|MadSci Network: Physics|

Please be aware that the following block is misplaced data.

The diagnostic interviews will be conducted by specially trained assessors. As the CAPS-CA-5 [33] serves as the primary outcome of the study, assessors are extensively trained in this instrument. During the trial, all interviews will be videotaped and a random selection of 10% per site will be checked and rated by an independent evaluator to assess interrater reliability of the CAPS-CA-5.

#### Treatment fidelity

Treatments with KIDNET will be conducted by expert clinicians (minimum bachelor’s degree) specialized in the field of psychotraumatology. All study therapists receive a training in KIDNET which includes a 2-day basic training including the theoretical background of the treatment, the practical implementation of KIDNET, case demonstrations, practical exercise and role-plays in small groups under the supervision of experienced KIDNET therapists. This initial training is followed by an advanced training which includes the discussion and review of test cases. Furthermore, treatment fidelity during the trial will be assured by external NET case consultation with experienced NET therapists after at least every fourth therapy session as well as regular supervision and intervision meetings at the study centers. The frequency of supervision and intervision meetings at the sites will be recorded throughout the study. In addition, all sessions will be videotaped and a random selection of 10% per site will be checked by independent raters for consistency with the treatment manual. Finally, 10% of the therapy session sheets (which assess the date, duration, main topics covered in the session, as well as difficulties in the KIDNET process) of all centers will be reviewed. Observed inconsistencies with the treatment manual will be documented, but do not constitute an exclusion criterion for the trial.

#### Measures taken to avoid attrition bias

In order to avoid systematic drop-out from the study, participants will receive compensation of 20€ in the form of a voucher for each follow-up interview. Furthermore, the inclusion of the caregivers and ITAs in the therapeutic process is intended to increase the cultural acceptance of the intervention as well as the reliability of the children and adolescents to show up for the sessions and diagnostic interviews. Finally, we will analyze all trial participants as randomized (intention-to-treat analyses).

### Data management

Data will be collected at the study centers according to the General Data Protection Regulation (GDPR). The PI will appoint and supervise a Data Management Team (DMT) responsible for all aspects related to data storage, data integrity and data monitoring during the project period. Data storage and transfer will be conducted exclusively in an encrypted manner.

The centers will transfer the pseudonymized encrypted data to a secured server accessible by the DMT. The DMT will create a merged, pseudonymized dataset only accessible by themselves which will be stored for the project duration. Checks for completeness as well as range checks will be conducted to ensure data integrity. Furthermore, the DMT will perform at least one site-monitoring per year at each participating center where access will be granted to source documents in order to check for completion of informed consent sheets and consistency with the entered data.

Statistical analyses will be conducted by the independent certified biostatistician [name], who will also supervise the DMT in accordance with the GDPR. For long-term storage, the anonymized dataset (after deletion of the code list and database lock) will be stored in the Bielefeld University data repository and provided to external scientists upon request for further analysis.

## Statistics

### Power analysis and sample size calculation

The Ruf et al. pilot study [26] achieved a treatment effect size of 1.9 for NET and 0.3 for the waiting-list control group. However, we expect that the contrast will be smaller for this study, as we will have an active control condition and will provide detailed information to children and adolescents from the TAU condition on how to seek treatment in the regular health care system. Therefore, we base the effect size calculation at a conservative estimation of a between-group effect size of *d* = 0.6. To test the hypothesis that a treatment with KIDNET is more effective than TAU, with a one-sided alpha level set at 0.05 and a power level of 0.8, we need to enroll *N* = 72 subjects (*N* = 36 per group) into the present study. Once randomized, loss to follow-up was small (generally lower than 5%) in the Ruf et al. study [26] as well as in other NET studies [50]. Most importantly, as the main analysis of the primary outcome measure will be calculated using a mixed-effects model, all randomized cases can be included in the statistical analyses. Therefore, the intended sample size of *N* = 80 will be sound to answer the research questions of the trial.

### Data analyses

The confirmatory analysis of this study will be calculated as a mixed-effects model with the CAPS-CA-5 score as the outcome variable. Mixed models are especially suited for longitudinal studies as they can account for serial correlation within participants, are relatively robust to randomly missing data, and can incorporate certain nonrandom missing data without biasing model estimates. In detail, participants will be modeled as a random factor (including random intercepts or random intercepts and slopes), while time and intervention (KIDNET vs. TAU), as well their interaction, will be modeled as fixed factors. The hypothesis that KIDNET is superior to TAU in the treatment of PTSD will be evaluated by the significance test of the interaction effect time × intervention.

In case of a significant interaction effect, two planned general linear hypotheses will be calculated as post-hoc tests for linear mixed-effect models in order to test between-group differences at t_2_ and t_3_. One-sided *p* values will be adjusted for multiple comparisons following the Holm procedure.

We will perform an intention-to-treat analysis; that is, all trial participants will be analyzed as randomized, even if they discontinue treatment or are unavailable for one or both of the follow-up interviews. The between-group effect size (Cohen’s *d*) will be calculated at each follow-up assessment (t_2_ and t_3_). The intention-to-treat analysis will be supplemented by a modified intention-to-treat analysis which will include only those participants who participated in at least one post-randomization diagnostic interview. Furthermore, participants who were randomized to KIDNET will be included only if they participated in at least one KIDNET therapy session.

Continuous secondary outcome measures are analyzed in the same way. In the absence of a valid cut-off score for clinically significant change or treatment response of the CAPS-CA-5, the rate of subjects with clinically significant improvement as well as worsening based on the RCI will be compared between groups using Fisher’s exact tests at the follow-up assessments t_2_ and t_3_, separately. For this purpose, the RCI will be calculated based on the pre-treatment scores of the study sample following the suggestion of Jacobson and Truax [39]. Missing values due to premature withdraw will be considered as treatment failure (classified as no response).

Thank you Kol for your question. And a good question it is! Nuclear science is pretty recent. In the early 1900s, scientists began to discover the inner workings of the atom - the smallest component of matter. Protons & neutron in a very dense core with a cloud of electrons well outside the core. But that simple explanation was not adequate to explain all the data they were observing through experiments. Currently, the "smallest thing discovered" is wrapped up in a theory called "The Standard Model". This model flows from quantum mechanics. Max Planck (around 1900) was the first to theorize that, on the microscopic scale, energy was not continuous but rather was made of individual packets called "quanta".Anyway the Standard Model places the smallest things are quarks & leptons. Quarks make up the protons and neutrons. The electron is one of the leptons. But are these the smallest things? We're not sure. A new field of physics speculates that matter and energy may be strings -- very, very, very small 1-dimensional objects. The trouble is that the size of these strings is so small - it doesn't appear that we can actually see them. You see another part of quantum mechanics involves a contribution by physicist Werner Heisenberg who finds that on small scales - things are not too certain. In fact the Heisenberg Uncertainty Principle says that you cannot know a particle's position and momentum exactly. These strings are on the order of a Planck length (that is a decimal followed by 32 zeros and a 1). We certainly have no way to observe such a particle today and being able to even theoretically see such a particle is questionable. Is it real? Time will tell. Perhaps circumstantial evidence would point to its existance. http://superstringtheory.com/ So the smallests things: quarks which compose protons and neutrons - for the particles we can observe. Theoretically, strings - but so small we have no hope of directly observing at present.
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